We're hurtling toward the first drop of the puck Saturday, Jan. 19. A few first-year players are certain to carve out big roles for themselves at some point during the season, but the lockout might have hurt them the most. Generally youngsters need a full training camp, preseason games and many practices to impress their bench boss to scoot up the depth chart. There are a handful of rookies who will be household names by the end of the season.
Sven Baertschi, left wing, Calgary Flames
The 13th overall pick in the 2011 NHL Entry Draft ended up playing five games with the big club last season, and they were certainly memorable. He ended up potting three goals while posting a plus-2 rating with 10 shots on goal (SOG) and four penalty minutes (PIM). The young Swiss prospect still needs to add a little meat to his bones or he'll get pushed around over the course of a full season. However, Baertschi is a tremendous stickhandler who will make things happen, and if he can somehow work his way up to a top-six forward job, he'll go from long-term keeper prospect with upside to fantasy must-start. Don't expect Baertschi to tear it up out of the chute, although he was on fire for the Abbotsford Heat of the AHL during the lockout. If he wins a job in training camp, look out.
Damien Brunner, center, Detroit Red Wings
Brunner is another product of Switzerland that is expected to come across the pond and do big things. The word on the street is that Brunner will open the season on the top scoring line with Pavel Datsyuk and Henrik Zetterberg. That means immediate fantasy appeal, as he will see a decent amount of points, a solid plus/minus rating and power play time. He is worth remembering in the middle to late rounds on Draft Day.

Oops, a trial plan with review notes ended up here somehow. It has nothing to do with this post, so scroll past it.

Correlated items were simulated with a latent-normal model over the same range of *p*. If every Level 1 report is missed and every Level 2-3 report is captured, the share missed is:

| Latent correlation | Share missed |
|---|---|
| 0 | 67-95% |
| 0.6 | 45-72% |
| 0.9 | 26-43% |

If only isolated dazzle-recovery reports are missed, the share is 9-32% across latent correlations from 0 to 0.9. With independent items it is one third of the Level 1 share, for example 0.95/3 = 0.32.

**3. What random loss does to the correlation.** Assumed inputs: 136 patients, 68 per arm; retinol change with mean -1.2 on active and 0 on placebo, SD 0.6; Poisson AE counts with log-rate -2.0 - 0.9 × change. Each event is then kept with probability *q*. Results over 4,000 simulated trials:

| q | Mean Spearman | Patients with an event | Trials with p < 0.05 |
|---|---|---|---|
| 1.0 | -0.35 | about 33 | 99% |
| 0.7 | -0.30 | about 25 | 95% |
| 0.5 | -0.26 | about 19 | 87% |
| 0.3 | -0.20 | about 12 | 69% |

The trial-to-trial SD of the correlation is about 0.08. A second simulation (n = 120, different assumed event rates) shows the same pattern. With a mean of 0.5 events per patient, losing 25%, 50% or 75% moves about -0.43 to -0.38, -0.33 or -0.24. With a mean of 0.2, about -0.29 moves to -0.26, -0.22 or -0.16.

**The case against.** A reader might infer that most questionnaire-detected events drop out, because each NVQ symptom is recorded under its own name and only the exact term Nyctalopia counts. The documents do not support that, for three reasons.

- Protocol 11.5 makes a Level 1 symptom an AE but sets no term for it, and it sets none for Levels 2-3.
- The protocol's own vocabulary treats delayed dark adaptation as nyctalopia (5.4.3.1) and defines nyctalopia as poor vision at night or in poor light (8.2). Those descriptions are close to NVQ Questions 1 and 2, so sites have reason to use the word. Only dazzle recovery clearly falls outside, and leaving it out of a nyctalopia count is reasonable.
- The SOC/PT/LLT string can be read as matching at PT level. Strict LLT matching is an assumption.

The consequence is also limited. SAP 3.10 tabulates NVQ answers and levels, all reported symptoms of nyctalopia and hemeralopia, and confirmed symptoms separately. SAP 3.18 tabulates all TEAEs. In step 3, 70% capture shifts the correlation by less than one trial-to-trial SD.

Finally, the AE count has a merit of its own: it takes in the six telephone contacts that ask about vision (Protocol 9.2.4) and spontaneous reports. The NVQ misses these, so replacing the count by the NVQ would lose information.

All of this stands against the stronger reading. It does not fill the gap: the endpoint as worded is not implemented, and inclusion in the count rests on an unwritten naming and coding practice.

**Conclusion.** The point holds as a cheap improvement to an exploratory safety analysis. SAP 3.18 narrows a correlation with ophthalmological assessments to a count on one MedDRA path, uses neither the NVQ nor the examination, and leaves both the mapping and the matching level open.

Mikael Granlund, center, Minnesota Wild
Granlund turned it up a notch with HIFK Helsinki of the SM-Liiga (Finland) last season, popping in 20 goals with 51 points and a plus-20 rating in just 45 games. The ninth overall pick in the 2010 NHL Entry Draft has the potential to play another of the three forward positions. The book on Granlund is that he has a great work ethic and is extremely coachable. He is expected to start out with the big team and has the speed and quick hands to make things happen at the offensive end. He is a must-have in long-term fantasy leagues, and he is worth adding with one of your final picks in re-draft leagues of 12 or more teams.
Mikhail Grigorenko, center, Buffalo Sabres
Grigorenko is in camp with the team, and it appears he will get five games in the regular season to prove to head coach Lindy Ruff and the team's brass that he should stay. If not, he'll be sent back to his junior team in the QMJHL for more seasoning. There has been rumbling from Ruff that Grigorenko could see time between Jason Pominville and Thomas Vanek. If that happens, Grigorenko will see a huge boost in fantasy appeal. Monitor that situation very closely.
Jonathan Huberdeau, center, Florida Panthers